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Monthly Rainfall Forecasting Using Temperature and Climate Indices through a Hybrid Method in Queensland, Australia

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  • 1 a Department of Civil and Construction Engineering, Swinburne University of Technology, Melbourne, Victoria, Australia
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Abstract

This paper presents applications of wavelet artificial neural networks (WANN) to forecast rainfalls 1, 3, 6, and 12 months in advance using lagged monthly rainfall, maximum, minimum temperatures, Southern Oscillation index (SOI), interdecadal Pacific oscillation (IPO), and Niño-3.4 as predictors. Eight input datasets composed of different combinations of predictive variables were used for 10 candidate climate stations in Queensland, Australia. Datasets were split as 1908–99 for the training of the model and 2000–16 for the verification of the model. Also, the conventional artificial neural network (ANN) model was developed with the same input datasets to compare with WANN results. Moreover, the skillfulness of the WANN was investigated with the current climate prediction system used by the Australian Bureau of Meteorology (BOM), the Australian Community Climate Earth-System Simulator–Seasonal (ACCESS-S), as well as climatology forecasts. The comparisons showed that the WANN achieved the lowest errors for 3-month lagged prediction with an average root-mean-square error (RMSE) of 38.6 mm. In contrast, for the same lag period, the average RMSEs from ANN, ACCESS-S, and climatology predictions were 72.2, 102.7, and 72.2 mm, respectively. It is also found that the ANN underestimates the peak values with an average value of 49%, 47%, 52%, and 53% at 1, 3, 6, and 12 months lead times, correspondingly. However, the corresponding peak values underestimation through the WANN were 0%, 1%, 22%, and 39%, respectively. This research provides promising insights into using hybrid methods for predicting rainfall a few months in advance, which is extremely beneficial for Australia’s agricultural industries.

Supplemental information related to this paper is available at the Journals Online website: https://doi.org/10.1175/JHM-D-20-0169.1.s1.

© 2021 American Meteorological Society. For information regarding reuse of this content and general copyright information, consult the AMS Copyright Policy (www.ametsoc.org/PUBSReuseLicenses).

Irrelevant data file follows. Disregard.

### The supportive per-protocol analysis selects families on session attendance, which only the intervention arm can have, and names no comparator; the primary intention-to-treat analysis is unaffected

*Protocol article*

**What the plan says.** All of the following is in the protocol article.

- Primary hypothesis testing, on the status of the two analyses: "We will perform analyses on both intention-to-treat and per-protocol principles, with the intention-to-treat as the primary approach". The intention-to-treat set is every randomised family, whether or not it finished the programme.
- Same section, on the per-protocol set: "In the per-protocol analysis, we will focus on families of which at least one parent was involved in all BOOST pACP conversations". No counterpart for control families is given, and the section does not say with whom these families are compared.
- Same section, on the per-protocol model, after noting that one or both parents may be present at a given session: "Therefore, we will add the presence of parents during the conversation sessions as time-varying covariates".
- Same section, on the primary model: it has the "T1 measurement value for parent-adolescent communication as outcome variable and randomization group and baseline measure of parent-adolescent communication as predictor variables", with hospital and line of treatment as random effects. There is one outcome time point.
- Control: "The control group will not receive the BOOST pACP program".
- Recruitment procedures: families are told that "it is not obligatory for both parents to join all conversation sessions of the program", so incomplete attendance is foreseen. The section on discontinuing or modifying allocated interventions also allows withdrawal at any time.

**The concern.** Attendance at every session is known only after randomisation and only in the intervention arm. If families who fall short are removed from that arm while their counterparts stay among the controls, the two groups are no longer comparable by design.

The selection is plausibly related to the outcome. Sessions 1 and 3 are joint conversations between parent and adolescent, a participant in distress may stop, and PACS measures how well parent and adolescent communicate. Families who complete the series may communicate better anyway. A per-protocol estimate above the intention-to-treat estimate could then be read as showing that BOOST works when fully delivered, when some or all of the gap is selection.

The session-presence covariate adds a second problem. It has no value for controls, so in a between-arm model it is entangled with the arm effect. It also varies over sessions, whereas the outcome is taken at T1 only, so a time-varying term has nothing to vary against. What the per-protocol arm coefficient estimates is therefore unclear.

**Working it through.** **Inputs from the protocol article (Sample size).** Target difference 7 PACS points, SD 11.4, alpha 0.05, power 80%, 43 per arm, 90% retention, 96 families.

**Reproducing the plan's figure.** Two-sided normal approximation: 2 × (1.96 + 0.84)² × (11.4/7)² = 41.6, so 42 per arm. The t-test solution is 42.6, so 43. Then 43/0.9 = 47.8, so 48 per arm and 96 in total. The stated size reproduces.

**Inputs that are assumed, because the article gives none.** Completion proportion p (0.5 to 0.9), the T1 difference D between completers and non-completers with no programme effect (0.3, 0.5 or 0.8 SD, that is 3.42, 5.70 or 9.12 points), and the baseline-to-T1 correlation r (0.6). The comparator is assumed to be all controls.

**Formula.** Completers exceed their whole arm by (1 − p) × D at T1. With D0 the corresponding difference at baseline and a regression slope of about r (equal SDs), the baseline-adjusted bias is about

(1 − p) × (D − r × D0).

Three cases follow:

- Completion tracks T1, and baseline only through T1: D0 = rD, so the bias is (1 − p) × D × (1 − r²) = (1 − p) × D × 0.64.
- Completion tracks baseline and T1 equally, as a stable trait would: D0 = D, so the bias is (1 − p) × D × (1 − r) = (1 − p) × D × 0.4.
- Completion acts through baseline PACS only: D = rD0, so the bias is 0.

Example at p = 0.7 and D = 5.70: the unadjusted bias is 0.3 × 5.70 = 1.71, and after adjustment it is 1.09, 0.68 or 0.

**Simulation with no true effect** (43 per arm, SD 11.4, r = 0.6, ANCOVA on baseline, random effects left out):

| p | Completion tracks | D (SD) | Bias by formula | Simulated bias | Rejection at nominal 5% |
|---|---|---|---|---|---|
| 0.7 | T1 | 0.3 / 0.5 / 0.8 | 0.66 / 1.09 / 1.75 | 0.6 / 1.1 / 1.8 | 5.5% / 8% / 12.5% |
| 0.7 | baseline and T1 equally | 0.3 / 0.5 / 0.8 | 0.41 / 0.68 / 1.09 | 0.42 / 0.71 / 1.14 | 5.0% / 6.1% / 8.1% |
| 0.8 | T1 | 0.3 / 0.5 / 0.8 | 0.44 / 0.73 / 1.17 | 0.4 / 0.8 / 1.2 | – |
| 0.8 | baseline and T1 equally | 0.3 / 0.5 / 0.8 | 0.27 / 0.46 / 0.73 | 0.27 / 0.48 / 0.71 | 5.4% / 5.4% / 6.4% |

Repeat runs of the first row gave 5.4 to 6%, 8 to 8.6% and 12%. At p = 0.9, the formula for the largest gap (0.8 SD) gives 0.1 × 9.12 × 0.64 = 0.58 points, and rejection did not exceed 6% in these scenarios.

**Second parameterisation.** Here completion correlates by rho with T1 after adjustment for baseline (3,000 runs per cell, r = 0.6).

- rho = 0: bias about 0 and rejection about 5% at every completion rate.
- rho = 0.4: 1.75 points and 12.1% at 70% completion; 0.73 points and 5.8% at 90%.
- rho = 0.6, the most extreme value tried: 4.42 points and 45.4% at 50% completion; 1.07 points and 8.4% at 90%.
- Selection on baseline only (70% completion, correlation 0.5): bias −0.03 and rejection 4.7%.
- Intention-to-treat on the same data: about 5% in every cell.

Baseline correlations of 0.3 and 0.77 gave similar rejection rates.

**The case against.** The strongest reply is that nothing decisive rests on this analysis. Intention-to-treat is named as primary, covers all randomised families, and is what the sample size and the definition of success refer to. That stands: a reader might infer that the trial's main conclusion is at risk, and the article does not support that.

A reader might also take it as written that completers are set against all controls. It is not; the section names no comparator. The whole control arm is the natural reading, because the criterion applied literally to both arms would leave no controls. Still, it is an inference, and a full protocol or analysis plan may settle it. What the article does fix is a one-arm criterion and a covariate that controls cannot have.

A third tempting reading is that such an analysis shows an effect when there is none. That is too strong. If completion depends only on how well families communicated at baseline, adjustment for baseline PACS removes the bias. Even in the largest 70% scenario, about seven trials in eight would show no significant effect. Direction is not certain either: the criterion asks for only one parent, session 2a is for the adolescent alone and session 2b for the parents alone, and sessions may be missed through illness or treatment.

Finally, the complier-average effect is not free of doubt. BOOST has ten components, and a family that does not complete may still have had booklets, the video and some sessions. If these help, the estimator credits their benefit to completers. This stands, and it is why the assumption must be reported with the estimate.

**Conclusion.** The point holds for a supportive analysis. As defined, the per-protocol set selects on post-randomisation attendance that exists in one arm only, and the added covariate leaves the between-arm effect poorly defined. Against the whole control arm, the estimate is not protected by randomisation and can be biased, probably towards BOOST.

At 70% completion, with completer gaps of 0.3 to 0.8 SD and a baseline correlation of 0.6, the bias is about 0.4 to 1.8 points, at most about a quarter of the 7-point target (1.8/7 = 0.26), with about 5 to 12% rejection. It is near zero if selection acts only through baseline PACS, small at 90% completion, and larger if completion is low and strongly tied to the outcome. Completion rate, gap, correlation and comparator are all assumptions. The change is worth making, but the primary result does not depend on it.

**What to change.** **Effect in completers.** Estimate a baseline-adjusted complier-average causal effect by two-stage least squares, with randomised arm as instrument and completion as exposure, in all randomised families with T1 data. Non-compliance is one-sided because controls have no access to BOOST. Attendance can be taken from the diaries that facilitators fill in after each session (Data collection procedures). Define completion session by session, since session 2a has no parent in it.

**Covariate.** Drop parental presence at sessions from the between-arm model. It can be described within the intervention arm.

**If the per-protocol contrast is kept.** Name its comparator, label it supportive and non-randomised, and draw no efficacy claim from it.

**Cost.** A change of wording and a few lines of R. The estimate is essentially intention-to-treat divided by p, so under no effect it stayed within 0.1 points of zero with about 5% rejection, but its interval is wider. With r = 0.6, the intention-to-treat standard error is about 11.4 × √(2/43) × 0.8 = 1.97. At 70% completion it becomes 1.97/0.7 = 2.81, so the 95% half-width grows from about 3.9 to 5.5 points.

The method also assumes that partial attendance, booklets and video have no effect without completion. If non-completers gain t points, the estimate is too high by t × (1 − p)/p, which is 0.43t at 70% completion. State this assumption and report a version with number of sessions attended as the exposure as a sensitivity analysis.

Corresponding author: Monzur Imteaz, mimteaz@swin.edu.au

Abstract

This paper presents applications of wavelet artificial neural networks (WANN) to forecast rainfalls 1, 3, 6, and 12 months in advance using lagged monthly rainfall, maximum, minimum temperatures, Southern Oscillation index (SOI), interdecadal Pacific oscillation (IPO), and Niño-3.4 as predictors. Eight input datasets composed of different combinations of predictive variables were used for 10 candidate climate stations in Queensland, Australia. Datasets were split as 1908–99 for the training of the model and 2000–16 for the verification of the model. Also, the conventional artificial neural network (ANN) model was developed with the same input datasets to compare with WANN results. Moreover, the skillfulness of the WANN was investigated with the current climate prediction system used by the Australian Bureau of Meteorology (BOM), the Australian Community Climate Earth-System Simulator–Seasonal (ACCESS-S), as well as climatology forecasts. The comparisons showed that the WANN achieved the lowest errors for 3-month lagged prediction with an average root-mean-square error (RMSE) of 38.6 mm. In contrast, for the same lag period, the average RMSEs from ANN, ACCESS-S, and climatology predictions were 72.2, 102.7, and 72.2 mm, respectively. It is also found that the ANN underestimates the peak values with an average value of 49%, 47%, 52%, and 53% at 1, 3, 6, and 12 months lead times, correspondingly. However, the corresponding peak values underestimation through the WANN were 0%, 1%, 22%, and 39%, respectively. This research provides promising insights into using hybrid methods for predicting rainfall a few months in advance, which is extremely beneficial for Australia’s agricultural industries.

Supplemental information related to this paper is available at the Journals Online website: https://doi.org/10.1175/JHM-D-20-0169.1.s1.

© 2021 American Meteorological Society. For information regarding reuse of this content and general copyright information, consult the AMS Copyright Policy (www.ametsoc.org/PUBSReuseLicenses).

Corresponding author: Monzur Imteaz, mimteaz@swin.edu.au

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